Why “The Hangover Part III” Actually Wasn’t A Disaster

For one thing, it had the highest debut for a comedy this year.

Warner Bros.

Ed Helms, Zach Galifianakis, Bradley Cooper, and Sasha Barrese in The Hangover Part III

“Miniscule.” “Tepid.” “Underperformed.” “Far below expectations.” “Disappointing.” “Pretty much bombed.”

The verdicts, including BuzzFeed’s, were not kind to The Hangover Part III’s box office performance over Memorial Day weekend. It’s easy to understand why. The movie made less than half what The Hangover Part II made the same weekend in 2011. From Friday to Sunday, Part III even made slightly less than the first Hangover’s debut weekend in 2009. This is simply not a trajectory one wants, or expects, for a threequel of a major franchise — especially one with a reported $100 million budget. (Though this matters less for R-rated comedies, it was also the worst reviewed film in the series.)

But The Hangover Part III was not a disaster. Far from it. Here’s why:

1. It’s the best debut for a comedy this year.

Universal Pictures

Over its first five days, Part III is out-pacing Identity Thief by roughly $12 million. In fact, this is the best opening weekend for a comedy since Ted opened with $54 million last June. It’s been a a rough year for comedies, so any time audiences flock to a movie designed to make them laugh is good news.

2. It had an insane amount of competition.

Marvel Studios

Paramount Pictures

Universal Pictures

 

In 2011, The Hangover Part II had pretty much zero competition for under-50 men — Thor had been out for 4 weeks (and was nowhere near an Avengers/Iron Man 3-style juggernaut), and Pirates of the Caribbean: On Stranger Tides was meant as more of a four-quadrant family film.

By contrast, this past weekend featured Iron Man 3, Star Trek Into Darkness, and Fast and Furious 6 all pounding away at the same core group of 18-to-49-year-old guys. The comparison against Fast 6’s beefy box office especially affected the perception that Hangover Part III was some kind of weakling. But what’s miraculous here is that despite all the heavy competition, everyone walked away with a hefty chunk of change, resulting in the biggest Memorial Day weekend in box office history.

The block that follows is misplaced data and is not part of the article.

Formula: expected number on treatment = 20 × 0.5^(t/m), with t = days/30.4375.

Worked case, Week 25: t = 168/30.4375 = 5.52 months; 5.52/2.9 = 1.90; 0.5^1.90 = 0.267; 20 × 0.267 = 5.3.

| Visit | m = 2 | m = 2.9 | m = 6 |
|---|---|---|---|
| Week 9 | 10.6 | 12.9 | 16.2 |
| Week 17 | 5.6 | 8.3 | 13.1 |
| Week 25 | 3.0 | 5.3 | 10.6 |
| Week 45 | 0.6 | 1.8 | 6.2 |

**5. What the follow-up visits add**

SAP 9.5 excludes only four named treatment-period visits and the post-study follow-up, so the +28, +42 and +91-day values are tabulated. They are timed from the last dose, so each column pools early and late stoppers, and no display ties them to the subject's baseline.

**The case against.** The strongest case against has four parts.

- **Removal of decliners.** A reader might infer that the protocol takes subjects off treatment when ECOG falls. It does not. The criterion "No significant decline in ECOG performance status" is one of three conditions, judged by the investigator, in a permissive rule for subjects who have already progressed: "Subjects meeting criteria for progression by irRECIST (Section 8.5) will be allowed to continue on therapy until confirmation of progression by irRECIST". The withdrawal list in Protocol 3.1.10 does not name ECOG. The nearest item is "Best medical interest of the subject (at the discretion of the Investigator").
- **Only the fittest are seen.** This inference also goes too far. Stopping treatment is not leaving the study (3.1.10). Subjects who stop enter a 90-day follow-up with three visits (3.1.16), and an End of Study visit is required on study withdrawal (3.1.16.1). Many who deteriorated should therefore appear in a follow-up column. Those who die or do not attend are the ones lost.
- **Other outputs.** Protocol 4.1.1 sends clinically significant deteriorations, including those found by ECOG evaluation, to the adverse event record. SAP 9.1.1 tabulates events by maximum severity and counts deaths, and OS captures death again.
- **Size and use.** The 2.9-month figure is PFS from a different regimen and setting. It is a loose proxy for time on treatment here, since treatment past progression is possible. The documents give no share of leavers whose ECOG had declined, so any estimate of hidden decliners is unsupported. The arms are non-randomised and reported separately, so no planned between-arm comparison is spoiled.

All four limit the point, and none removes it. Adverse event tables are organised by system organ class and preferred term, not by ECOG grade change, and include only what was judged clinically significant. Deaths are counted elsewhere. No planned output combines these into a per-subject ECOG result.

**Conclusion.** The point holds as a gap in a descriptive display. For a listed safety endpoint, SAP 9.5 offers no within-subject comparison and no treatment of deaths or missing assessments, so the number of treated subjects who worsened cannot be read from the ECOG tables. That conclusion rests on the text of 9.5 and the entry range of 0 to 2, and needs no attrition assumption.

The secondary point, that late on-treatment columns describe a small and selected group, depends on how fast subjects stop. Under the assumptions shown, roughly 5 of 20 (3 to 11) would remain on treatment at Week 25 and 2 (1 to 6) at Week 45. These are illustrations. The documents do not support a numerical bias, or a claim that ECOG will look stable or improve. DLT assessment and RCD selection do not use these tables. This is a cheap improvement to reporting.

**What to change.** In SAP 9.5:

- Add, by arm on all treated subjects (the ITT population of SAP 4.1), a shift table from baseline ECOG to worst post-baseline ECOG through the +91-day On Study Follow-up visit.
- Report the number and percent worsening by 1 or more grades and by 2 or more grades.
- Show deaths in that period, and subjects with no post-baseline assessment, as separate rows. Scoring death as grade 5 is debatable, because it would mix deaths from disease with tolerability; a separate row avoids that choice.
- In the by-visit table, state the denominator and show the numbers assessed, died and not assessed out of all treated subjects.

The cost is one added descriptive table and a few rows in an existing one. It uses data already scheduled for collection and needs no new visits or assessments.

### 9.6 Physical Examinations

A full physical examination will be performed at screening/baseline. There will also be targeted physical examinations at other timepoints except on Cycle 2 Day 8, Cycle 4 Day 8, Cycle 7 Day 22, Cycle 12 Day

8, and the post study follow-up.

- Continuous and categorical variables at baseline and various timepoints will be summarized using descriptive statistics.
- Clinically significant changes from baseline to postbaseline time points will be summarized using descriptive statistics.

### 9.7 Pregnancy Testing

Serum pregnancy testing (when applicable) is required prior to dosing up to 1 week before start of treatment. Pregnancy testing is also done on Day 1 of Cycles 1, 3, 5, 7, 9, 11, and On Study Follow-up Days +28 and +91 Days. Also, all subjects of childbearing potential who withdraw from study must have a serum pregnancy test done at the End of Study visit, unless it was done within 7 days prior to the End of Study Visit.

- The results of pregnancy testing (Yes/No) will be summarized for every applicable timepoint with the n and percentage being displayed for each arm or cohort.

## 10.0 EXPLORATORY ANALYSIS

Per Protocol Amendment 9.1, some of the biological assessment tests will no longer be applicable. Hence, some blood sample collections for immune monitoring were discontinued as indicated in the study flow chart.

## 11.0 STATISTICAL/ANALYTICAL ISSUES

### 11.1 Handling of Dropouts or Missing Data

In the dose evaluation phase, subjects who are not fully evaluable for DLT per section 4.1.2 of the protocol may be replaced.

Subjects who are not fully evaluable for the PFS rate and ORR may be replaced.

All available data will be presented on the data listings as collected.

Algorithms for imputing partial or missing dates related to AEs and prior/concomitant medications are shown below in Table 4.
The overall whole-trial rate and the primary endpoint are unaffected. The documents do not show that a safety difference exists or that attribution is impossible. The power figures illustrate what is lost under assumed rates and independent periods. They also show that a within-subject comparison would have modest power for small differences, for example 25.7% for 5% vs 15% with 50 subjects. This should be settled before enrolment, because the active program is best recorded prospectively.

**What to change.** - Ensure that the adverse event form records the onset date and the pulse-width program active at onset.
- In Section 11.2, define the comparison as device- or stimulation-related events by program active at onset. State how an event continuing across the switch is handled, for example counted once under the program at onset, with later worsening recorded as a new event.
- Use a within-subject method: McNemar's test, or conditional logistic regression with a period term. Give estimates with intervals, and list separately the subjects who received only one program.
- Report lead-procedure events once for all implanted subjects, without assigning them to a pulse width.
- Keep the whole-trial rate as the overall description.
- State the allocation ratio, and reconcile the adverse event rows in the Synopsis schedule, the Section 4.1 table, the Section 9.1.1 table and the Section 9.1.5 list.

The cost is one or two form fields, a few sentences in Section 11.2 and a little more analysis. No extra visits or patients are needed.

3. It will make money, thanks to foreign box office.

The Hangover Part III opened in three overseas markets — the UK, Australia, and New Zealand — over the weekend, and while it was also down in comparison to its predecessor, it was a smaller drop: roughly 36%, according to figures from Box Office Mojo. Apply that to Part II’s total overseas gross, and Part III stands to make north of $200 million in foreign sales. That’s more than enough for Warner Bros. to recoup the budget, and U.S. ticket sales should take care of the marketing costs. (In comparison, Identity Thief has made just $38 million internationally.)

This isn’t the runaway blockbuster Warner Bros. was hoping for. But there is simply no denying that The Hangover Part III is on its way to being a solid hit.

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